According to literary agent Donald Maass, “the most important technique for fiction writers to grasp” is Micro-Tension.
Now I read a lot of books about the writing craft and attend workshops whenever I can. Over the years, I’ve heard quite a bit about the need to build tension across plot, between characters, within scenes and in rising levels of suspense (which is a special type of tension). But until today, I didn’t realize there was such a thing as “Micro-Tension.”
In his latest book, The Fire in Fiction: Passion, Purpose and Techniques to Make Your Novel Great, Maass says:
[Micro-Tension] is the tension that constantly keeps your reader wondering what will happen–not in the story, but in the next few seconds.
Umm. I have to admit that at first glance, I’m not impressed by that definition. I don’t see how it differs from explanations of “ordinary” tension. More importantly, I can’t imagine sustaining such immediacy across a 300-page book.
In a blog interview, Maas clarified the tension he’s talking is more of an “unease” created in the reader that can only be satisfied by turning the page. (Still not clear to me, but getting my attention. Page-turning is good.) He added that with this technique a writer “can make a riveting passage when absolutely nothing is happening.”
Whoa. That sounds like magic. And now I’m a kid on the night before Christmas. I want me some magic. I want Micro-Tension.
Getting the Magic
So I read more. When Maas talks in his book about skimming through books, even thrillers with tons of action and violence, I have to admit he makes a good point. It’s a rare book I read word-by-word. But when I find one of those gems, the kind of book that holds me tight for every single sentence, I’m green with envy. I wish I knew the secret to that kind of compelling writing.
Maas claims to know what that secret is.
It’s all in the Micro-Tension.
Maass summarized the technique during his interview by saying:
To build tension, the writer works with the conflicting and contrasting emotions within [the POV] character. Whether writing action, exposition, interior monologue, or dialogue, you create discord, unbalance, or uncertainty within that character. In dialogue, you build friction or struggle–something between characters. When you do all of this consistently, line by line, you get a page-turner. You get a book that people can’t stop reading.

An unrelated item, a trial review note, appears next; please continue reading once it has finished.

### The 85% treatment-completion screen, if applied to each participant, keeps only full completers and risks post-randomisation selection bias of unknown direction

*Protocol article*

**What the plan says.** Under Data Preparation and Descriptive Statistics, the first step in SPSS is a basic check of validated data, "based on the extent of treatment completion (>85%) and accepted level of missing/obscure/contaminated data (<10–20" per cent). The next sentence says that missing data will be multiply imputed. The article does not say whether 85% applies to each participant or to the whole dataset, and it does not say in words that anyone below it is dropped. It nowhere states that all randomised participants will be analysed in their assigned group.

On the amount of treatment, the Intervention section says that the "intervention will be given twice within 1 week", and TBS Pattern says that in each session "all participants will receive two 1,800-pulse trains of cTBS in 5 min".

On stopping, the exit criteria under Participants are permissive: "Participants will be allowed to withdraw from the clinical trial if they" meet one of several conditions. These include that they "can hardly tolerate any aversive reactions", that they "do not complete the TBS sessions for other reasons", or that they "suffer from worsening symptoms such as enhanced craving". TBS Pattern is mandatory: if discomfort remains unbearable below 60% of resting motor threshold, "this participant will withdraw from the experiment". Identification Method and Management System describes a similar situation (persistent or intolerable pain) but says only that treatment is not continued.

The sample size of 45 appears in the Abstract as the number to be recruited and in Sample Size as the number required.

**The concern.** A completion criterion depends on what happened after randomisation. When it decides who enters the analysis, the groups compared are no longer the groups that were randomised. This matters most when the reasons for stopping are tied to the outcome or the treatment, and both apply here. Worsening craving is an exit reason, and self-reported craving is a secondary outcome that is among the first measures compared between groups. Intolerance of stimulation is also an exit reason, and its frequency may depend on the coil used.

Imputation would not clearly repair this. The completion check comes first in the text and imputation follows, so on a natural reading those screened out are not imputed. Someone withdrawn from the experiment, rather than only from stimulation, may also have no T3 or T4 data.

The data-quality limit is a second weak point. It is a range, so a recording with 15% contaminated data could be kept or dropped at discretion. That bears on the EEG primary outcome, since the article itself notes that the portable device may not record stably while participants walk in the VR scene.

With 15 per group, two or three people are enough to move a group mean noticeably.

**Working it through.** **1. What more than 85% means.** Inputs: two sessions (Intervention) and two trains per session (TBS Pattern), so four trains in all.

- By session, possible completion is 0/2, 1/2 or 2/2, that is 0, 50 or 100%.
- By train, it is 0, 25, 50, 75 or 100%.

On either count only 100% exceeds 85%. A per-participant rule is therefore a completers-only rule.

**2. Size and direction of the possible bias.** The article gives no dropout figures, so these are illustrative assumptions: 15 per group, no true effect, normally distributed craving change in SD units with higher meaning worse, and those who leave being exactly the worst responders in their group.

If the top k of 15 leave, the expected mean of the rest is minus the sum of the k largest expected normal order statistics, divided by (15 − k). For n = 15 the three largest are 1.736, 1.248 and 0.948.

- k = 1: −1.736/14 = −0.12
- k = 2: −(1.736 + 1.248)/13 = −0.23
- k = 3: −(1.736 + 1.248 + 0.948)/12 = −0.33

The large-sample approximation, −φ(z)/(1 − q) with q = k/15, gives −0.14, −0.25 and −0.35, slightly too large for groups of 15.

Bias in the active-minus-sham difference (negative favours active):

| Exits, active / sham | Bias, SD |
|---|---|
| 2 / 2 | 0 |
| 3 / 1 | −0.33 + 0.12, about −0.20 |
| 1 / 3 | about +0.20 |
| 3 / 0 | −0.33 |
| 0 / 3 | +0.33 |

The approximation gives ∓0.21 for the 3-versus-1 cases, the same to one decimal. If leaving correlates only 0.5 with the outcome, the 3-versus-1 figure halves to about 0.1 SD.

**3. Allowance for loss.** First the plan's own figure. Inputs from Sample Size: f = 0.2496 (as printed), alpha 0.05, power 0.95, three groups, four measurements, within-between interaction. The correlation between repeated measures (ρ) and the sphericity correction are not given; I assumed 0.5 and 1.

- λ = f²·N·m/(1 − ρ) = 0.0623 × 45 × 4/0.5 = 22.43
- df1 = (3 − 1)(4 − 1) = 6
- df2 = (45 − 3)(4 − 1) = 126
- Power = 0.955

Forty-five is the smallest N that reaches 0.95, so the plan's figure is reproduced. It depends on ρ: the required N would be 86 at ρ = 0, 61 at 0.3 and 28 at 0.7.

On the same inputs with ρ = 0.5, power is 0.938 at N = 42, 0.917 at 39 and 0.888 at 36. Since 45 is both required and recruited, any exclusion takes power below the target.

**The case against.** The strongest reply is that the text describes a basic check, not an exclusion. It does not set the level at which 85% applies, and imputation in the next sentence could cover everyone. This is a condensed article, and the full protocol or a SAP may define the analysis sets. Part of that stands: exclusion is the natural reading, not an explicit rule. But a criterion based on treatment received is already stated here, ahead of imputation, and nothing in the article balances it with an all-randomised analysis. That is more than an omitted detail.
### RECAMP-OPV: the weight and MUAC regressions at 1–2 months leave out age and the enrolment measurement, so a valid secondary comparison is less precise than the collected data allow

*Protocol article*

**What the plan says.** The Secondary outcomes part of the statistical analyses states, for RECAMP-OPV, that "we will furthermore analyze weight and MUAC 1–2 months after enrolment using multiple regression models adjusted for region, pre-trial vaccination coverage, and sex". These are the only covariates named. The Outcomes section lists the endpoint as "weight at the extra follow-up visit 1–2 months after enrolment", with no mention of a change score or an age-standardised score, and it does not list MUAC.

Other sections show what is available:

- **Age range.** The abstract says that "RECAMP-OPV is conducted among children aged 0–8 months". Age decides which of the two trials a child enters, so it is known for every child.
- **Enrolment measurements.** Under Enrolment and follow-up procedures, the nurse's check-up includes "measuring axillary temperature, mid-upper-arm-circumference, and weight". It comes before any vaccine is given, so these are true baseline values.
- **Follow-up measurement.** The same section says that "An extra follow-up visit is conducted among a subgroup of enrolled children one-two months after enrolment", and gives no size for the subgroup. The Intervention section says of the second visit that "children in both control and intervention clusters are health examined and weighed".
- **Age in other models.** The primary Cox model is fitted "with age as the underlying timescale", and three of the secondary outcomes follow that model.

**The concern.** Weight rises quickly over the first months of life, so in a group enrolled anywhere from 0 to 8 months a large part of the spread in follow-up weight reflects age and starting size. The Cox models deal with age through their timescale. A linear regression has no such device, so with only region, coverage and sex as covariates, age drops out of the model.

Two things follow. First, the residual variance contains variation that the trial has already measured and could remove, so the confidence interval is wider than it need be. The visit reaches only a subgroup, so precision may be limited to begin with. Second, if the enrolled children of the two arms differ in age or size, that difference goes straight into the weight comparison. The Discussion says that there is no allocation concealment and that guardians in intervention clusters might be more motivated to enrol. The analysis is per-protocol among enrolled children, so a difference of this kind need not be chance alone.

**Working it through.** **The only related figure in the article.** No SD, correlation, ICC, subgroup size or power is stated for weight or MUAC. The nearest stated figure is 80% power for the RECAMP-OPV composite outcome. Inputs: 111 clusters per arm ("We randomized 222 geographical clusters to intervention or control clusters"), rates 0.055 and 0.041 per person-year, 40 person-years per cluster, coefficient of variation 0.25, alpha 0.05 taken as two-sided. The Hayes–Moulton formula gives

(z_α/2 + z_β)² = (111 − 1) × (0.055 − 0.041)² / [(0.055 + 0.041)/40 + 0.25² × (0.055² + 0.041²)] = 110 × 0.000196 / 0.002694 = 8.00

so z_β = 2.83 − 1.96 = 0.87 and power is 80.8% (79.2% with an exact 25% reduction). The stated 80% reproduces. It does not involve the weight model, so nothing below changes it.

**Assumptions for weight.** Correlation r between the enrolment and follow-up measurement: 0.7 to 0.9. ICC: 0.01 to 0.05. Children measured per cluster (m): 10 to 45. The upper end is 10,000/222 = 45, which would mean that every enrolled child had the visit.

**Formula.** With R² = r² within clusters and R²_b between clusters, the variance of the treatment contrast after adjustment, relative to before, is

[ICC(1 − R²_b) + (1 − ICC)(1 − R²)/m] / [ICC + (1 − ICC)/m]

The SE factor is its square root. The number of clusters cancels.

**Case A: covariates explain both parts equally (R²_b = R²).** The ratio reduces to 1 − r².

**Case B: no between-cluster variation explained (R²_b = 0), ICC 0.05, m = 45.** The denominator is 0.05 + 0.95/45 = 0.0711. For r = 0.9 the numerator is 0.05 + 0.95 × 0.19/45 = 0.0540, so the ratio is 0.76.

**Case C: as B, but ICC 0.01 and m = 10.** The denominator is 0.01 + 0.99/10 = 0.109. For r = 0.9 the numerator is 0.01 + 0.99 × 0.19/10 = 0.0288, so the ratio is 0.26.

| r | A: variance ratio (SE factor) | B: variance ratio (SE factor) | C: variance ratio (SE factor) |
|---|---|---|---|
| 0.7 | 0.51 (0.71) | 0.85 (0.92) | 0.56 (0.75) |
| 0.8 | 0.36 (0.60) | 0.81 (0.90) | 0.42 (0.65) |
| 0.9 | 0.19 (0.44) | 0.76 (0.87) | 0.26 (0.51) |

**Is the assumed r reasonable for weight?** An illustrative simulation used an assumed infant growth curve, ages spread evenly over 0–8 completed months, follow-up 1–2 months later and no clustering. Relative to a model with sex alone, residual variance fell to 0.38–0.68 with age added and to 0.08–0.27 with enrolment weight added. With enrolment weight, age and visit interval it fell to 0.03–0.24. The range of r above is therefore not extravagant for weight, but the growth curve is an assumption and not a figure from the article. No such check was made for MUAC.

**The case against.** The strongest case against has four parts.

Line by line? Consistently?
Well, now I know what the “Micro” part of the term means, but how do I do that? Maass offers an exercise to illustrate one way.
He suggests you print out your manuscript, throw it in the air, and reassemble it in random order. Then look at every single page–out of order–and see if you can add some bit of Micro-Tension to it. Why out of order? If you’re reading it the way you wrote it in the first place…
You’ll get into the flow of your story, you’ll start enjoying the rich conflict and tension that’s in your mind but, unfortunately, not on the page. It’s important to look at each page outside of its context and concentrate upon it in isolation.
Of course Maass’ book has lots more ideas about how to incorporate Micro-Tension. The more I read, the more I like this idea. I see how it could really improve my editing technique.
So here’s a challenge. I’ll throw my manuscript in the air if you will, too. Who wants to give this “most important” technique a try?
He’s president of the Donald Maass Literary Agency which sells more than 150 novels every year to major publishers. He is a past president of the Association of Authors’ Representatives, Inc. (AAR). The Fire in Fiction: Passion, Purpose and Techniques to Make Your Novel Great, was published by Writers Digest Books in May 2009. He is also the author of The Career Novelist, now available as a free download from his website. I also love his popular book Writing the Breakout Novel and the accompanying Writing the Breakout Novel Workbook.
P.S. If you haven’t heard by now, my first book for teens is out. Celia and the Wolf is available for Kindle and in paperback. Check out the latest five-star review: “…This is the kind of book that you can’t stop reading. When you reach the end, you close the book, sit back with a grin and say, ‘THAT was a great adventure.’ “